Is it naïve to think a book could change the world? Perhaps. Perhaps not. Whenever I page through Bodies are Cool, an inclusive, sing-songy tribute to human bodies, including skin tone, body shape, and hair style, I’m struck by how glaringly absent a book like this was from my own childhood. In a society that’s doing its darndest, every day, to infiltrate us with a single idea of beauty, what would happen if children were bombarded with the opposite from a very young age?
“Big bodies, small bodies,/ dancing, playing happy bodies!/ Look at all these different bodies!/ Bodies are cool!” Whether packed onto a subway car or swimming at a rec center, Tyler Feder highlights diversity within crowds. And he covers all the bases, from freckles to leg hair, “sticky-outy tummies” to “knobby knees,” bare-chested men to breast-feeding moms. There are bodies in wheelchairs and braces, bodies with tattoos and “tell-a-story scars.”
These different bodies aren’t just normalized, they’re celebrated. And while the book gives parents and children useful and creative language for noticing bodies, it ends with a refreshing reminder that we get to define our own bodies on our own terms. “This body, that body,/ his and her and their body./ However you define your body!/ Bodies are cool!”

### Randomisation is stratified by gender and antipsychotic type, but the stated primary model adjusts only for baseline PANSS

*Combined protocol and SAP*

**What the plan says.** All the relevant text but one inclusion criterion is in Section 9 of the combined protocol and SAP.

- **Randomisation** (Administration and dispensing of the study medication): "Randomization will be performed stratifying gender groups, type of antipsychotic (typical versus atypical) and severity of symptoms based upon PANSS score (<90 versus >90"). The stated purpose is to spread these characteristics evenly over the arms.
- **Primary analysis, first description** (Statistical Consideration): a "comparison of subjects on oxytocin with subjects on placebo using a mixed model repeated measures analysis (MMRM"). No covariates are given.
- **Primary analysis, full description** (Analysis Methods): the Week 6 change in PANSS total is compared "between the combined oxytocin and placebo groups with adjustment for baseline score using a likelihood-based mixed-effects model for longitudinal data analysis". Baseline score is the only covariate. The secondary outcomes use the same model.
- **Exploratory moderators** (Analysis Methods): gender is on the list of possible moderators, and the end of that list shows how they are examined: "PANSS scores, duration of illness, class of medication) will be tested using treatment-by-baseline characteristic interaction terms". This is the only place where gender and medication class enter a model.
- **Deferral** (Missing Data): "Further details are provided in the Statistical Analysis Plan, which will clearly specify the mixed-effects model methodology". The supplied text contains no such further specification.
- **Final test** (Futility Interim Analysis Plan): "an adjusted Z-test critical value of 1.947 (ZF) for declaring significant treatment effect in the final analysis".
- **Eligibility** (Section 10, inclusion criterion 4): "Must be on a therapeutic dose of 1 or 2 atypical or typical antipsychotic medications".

Bear is a Bear
by Jonathan Stutzman; illus. Dan Santat (Balzer & Bray)
Years ago, when I was sick in bed and my daughter was keeping me company, she happened upon the towering pile of clothes on a chair in the corner and caught sight of a fuzzy paw poking out from beneath. “What’s this?” she asked. “That’s Clarence, my old teddy bear,” I told her. She looked at me aghast. “YOU MEAN HE’S JUST BEEN ABANDONED HERE ALL THIS TIME?!” And with that, she tucked Clarence under her arm and paraded him over to her bedroom, where she has loved on him ever since. (She still periodically admonishes me for my neglect.)
Guaranteed to elicit knowing smiles from kids and a twang of nostalgia from those reading to them, Bear is a Bear is a tender, poetic ode to the everyday magic of stuffed childhood companions, following a girl and her beloved bear from the day her mom presents him to her, until years later when the girl, now a young woman, packs him away in an attic trunk. (Cue the tissues! Though it doesn’t end here.)
Over the years, the bear serves a litany of roles, from receptacle for runny noses to plush pillow for a tired head; from tea party guest to fellow bookworm; from brave protector during thunderstorms to cozy company under shooting stars. Jonathan Stutzman’s short, declarative sentences—all of them begin “Bear is,” including the swelling refrain, “Bear is a bear full of love”—are imaginatively interpreted by Dan Santat’s larger-than-life art. On some level, the listener understands the bear is merely a stuffed toy, though we never see him drawn that way until the end. We see Bear the way the child does, as a living, breathing entity. A best friend in a world of the child’s own creation. That is, until the call of the real world eclipses her make-believe one.
The Me I Choose to Be
by Natasha Anastasia Tarpley; art by Regis & Kahran Bethencourt (Little Brown)